And so it is that a challenging murder mystery and complex legal thriller begins its long and excruciating journey, the majority of the trip as a whodunit with suspects galore, but ultimately leading to some scenes in the courtroom at the end, and then finally what for me was a less than satisfying conclusion. But let’s start with a review of the clearly positive elements of the novel.
Lescroart is quite simply an outstanding writer, and one of his trademark strengths is creating truly compelling, credible, and believable characters. He also has a knack, a real flair really, for writing witty dialogue and his propensity for injecting dark humor both entertains and holds the reader’s attention for extended intervals of time while the plot gradually unfolds. The backdrop of San Francisco also provides a vivid and colorful landscape with a descriptive atmospheric ambience that infuses an element of realism into the changing scenes.
This book is chock full of “big personalities”, many of who are already fixtures in Hardy’s universe, like his attractive ex-wife Jane, former father-in-law the Honorable Judge Andy Fowler, his friend and business associate at the pub, Moses, and of course the likeable “larger-than-life” Homicide Detective Abe Glitzy. Many of the characters associated with the judicial system will also be familiar to fans, but the author creates a memorable “take no prisoners” D.A. in the character of “Bets” (Elizabeth Pullios). The famous Defense Attorney David Freeman who magically materializes to defend the beautiful Oriental damsel in distress (ostensibly for free publicity) is also a very memorable and believable character. Supporting characters such as the tenacious sympathetic MS-stricken reporter Jeff Elliot also add emotion and substance to the mercurial story line.
A body of course does indeed wash up on the shoreline and is subsequently identified as the well-known Silicon Valley billionaire Owen Nash. Dismas finds himself in the enviable position of prosecuting what is shaping up to be the murder trial of the century. That is, until Pullios, having gradually recognized the amount of media attention the case has generated, pulls the rug out from beneath Hardy’s feet and takes the case for herself.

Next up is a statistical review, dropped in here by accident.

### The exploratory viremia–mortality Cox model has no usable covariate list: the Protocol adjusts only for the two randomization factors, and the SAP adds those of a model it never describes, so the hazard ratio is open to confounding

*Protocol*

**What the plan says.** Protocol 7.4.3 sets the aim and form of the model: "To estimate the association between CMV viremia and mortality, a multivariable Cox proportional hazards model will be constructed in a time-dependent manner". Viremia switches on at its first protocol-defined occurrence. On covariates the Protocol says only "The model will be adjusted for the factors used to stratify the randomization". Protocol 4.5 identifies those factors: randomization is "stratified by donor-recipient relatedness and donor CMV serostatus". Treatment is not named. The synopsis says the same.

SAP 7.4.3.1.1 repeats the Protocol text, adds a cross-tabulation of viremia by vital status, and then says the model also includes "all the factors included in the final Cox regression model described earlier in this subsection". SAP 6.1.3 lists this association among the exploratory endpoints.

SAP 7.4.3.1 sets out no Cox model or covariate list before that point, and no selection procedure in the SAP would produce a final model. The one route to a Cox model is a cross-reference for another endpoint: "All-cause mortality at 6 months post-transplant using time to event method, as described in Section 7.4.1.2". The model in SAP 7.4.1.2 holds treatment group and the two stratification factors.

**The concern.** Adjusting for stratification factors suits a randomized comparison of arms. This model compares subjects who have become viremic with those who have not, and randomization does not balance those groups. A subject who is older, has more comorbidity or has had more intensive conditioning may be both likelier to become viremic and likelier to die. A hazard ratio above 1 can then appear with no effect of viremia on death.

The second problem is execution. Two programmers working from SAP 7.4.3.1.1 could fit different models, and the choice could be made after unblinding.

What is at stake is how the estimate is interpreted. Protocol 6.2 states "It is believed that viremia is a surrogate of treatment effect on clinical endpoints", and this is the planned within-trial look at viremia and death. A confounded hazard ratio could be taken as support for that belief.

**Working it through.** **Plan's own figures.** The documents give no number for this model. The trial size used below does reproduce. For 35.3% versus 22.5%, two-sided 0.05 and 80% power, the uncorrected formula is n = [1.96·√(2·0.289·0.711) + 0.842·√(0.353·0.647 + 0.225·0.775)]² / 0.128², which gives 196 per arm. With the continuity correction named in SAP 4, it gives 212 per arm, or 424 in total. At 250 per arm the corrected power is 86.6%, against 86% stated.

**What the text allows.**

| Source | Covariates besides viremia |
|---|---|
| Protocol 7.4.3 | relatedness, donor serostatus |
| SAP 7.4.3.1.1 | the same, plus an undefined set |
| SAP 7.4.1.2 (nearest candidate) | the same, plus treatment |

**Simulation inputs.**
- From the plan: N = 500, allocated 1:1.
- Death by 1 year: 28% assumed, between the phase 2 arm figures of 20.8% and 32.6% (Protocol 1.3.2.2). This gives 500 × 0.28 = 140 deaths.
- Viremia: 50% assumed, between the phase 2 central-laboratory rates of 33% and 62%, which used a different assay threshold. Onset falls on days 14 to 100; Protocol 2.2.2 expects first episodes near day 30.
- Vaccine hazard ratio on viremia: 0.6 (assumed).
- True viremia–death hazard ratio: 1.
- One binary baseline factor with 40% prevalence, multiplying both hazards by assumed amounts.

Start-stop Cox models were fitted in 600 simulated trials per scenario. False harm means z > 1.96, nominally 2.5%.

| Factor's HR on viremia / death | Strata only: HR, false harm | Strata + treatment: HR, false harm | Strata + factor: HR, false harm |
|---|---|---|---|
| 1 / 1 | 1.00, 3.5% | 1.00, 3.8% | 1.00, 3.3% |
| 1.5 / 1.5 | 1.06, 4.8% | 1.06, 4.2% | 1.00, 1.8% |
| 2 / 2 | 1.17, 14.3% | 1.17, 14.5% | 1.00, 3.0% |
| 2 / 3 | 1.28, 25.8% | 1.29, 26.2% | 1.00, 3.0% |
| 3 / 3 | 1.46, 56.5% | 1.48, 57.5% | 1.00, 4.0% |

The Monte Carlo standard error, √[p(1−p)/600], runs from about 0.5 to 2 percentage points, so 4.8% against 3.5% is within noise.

The initial murder suspect is a mysterious and exotic high end Japanese call girl who was ostensibly hired by the murder victim to be his mistress, totally consistent with his character and former patterns of practice according to his business partner. The victim’s stunningly beautiful and sexy daughter Celine Nash is devastated by her father’s murder and is adamant that the money-grubbing prostitute is the killer. Homicide Detective Abe Glitzy finds himself in the awkward position of having to arrest the alleged money motivated concubine with no basis to charge her for the crime, but rather because she lied to him and was leaving the jurisdiction on a jet plane back to Japan. Pullios meanwhile decides to charge the fleeing mistress for murder and then to find motivation and evidence wherever she can to make the charge stick. Pullios is pretty much prepared to demand the death penalty for jaywalking and hardly bothered about putting the horse before the cart. Hardy meanwhile is steamed that she stole “his” case and because he has been relegated to the duty of being her unofficial gopher by the shallow politically motivated District Attorney. It isn’t my intention to provide a synopsis of the plot, but only to stress that the story is colorful enough, and the characters interesting enough, to get your attention as a reader and keep you guessing about whodunnit for quite a voluminous number of pages. The author’s writing style is just that outstanding.